CODE: 64

CHF 7.25

In stock
Latin name: Valeriana officinalis
French name: Valériane
Extracted from: roots
  • When general calm and deep peacefulness is needed for nerves, heart, fears and emotions, you need to call the best specialist for everything at once rather than several different plants: Valerian.
  • Disturbed nights and light sleep go away after just 3 weeks of regular use of valerian oil.
  • To use in combination with Peppermint oil when it's too hot.
  • Cats: after moving out, cats need some time to acclimatise to their new environment. Locking a cat in during this period is the only way to keep it there. But after a month, one or two days before you let it out again, put a few drops of valerian oil in various places in the house. The cat will then think that a rival is trying to steal its territory and will want to remain the master of the place. The cat settles in easily and valerian has once again showed its power: you can sleep better now; the cat won't run away.
It's always a pleasure to come across Valerian during walks in the woods. This great and noble white flower looks so proud! She thrones where she grows. It is always most touching to see her on her own, because she invariably chooses a piece of paradise where she will overcome her vassal, other plants and flowers.
Upright like justice and balanced like a scale, it barely swings. Yet, stems are long and lead to a collection of flowers resembling umbels (it is not yet an umbelliferous but valerianacea): they are corymbs. The flowers are tubes exploding their stamens out in the world. 
The corymbs seem to be delicately coloured in pink which emphasises their lines. Indeed, if the flowers have almost white petals, they are frankly pink when they are closed and often even pinker towards the stalk. Between these contrasts and subtle layer of stamens, it gives us a flower made of cloud. We would like to sleep in a sleeping bag made of small cumulus flowers like hers.
Its finely divided leaves (seven to twenty-one leaflets: they are odd because there is a last leaflet at the tip of the branch) and its characteristic smell make Valerian easily recognisable. And if you're not sure, you can always look for a root and inhale it, as it has the exact same smell as the essential oil. Unless it's the other way round... but do it without hurting the plant which is also protected, and banned from gathering.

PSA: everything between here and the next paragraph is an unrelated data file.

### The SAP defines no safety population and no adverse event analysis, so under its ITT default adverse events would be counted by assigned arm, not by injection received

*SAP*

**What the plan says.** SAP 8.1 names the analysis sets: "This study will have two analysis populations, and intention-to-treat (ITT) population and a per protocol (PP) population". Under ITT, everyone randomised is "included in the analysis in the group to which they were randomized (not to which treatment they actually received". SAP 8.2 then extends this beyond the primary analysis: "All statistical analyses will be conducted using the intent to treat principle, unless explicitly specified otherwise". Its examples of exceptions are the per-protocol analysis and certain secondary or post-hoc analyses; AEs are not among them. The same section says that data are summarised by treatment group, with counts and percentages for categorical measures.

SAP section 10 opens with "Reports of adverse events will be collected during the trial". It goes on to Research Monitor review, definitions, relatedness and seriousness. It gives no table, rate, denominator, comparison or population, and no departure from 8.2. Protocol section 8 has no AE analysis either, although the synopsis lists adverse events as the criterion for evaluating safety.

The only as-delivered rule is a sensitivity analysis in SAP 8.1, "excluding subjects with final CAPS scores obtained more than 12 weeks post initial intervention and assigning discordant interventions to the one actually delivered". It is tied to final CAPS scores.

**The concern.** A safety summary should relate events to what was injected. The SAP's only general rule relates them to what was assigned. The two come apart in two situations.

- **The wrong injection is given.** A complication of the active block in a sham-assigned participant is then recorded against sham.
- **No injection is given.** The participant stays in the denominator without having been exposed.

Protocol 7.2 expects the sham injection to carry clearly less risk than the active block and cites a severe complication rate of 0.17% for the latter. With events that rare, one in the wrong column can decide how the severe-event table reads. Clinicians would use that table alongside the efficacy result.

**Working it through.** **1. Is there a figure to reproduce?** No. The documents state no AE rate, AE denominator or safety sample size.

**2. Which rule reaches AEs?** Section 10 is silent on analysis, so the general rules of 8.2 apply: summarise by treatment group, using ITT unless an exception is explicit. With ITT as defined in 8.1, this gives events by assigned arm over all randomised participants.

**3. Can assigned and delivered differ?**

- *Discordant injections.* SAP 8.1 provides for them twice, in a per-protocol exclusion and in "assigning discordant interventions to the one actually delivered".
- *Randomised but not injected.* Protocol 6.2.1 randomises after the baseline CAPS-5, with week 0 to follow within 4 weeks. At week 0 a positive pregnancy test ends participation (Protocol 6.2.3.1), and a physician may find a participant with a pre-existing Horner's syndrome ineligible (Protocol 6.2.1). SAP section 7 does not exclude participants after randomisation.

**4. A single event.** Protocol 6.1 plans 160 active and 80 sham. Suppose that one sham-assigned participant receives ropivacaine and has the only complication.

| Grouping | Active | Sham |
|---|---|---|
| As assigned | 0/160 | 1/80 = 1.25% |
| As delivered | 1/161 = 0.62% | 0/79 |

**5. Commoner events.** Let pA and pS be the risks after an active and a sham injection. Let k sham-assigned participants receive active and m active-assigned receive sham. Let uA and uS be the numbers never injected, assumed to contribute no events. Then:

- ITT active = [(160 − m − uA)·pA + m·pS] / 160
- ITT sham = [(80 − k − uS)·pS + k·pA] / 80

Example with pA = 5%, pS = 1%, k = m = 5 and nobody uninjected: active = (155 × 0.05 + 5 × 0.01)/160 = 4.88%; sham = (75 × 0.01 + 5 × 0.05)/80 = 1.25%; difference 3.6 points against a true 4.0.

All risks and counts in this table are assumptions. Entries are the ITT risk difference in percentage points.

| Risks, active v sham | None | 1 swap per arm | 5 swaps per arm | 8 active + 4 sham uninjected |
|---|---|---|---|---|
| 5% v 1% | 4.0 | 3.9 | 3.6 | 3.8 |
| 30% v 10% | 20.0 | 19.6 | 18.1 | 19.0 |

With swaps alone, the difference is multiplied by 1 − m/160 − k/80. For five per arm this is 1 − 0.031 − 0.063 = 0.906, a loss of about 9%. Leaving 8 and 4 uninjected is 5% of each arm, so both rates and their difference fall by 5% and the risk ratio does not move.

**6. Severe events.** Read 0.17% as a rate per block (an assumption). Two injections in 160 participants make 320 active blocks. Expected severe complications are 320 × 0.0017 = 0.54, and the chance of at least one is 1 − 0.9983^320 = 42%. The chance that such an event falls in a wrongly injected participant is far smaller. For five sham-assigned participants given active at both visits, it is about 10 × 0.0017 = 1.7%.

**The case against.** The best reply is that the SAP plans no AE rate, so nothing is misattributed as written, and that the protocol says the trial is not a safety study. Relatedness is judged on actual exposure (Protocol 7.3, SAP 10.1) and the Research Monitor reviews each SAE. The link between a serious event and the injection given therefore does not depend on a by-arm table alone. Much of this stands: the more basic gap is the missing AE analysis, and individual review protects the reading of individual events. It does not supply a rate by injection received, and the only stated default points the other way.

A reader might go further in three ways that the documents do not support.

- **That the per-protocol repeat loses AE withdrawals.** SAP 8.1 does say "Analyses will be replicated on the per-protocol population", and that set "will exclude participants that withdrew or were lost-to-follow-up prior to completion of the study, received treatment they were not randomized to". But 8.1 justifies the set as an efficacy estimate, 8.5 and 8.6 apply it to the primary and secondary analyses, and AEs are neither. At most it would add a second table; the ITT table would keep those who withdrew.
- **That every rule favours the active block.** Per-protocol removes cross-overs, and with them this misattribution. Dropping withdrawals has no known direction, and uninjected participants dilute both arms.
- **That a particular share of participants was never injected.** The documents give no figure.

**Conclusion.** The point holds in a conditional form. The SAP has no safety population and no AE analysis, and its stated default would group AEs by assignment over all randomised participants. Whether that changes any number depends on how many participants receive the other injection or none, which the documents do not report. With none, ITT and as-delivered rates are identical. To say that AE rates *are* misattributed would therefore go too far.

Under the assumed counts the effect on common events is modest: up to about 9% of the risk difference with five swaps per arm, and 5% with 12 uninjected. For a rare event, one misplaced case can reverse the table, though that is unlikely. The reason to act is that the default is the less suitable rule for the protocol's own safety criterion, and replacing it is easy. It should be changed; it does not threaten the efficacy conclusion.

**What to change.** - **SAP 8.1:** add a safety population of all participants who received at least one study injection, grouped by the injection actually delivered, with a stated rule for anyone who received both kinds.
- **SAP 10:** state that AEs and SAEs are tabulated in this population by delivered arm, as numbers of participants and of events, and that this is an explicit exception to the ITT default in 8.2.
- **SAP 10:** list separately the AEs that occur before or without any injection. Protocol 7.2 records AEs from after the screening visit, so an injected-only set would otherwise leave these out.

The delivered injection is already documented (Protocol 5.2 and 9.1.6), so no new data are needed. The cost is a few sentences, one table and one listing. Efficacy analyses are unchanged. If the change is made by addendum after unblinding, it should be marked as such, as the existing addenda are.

The scent of its roots was used, according to the legend, by the flute player who came to Hamelin in June 1284. He rid the town of rats that had spread the plague by playing the flute. He also would have used valerian to attract rats and have them follow him down to the river where they drowned. (Rats with Toxoplasma gondii reverse their aversion of cat urine into attraction.) Science of the ancients before chemistry...
Valerian has somehow fallen out of fashion. And if we can understand the reasons for its disuse, we can also understand why it tends to show the tip of its roots again. Using it had three problems.
Firstly, it takes three weeks for it to work on sleep and it has rarely been given that much time patiently.
Secondly, the plant root may make one a little nauseous. (There is no problem with the essential oil because the responsible components are absent.)
Thirdly, paradoxical effects of Valerian (contrary to the desired effects) were common when used in tablets. Indeed, the first reaction is digestive due to a lack of intestinal enzymes able to digest valerian in some people. This does not occur when you rub essential oil on the skin.
The use of essential oil earlier in history, instead of the ingestion of powdered root, may have changed the history of literature: Valerian is the key to two of the novels of Agatha Christie. 
Helps you to fall asleep more easily and sleep better when a lot of things are going through your mind.
Encourages deep inner calm night and day.
Unravels internal tension.
Reduces anxiety.
Promotes acceptance of own incarnation, life and substance.
Gives people who work modestly, behind the scenes, more strength, and calms others down.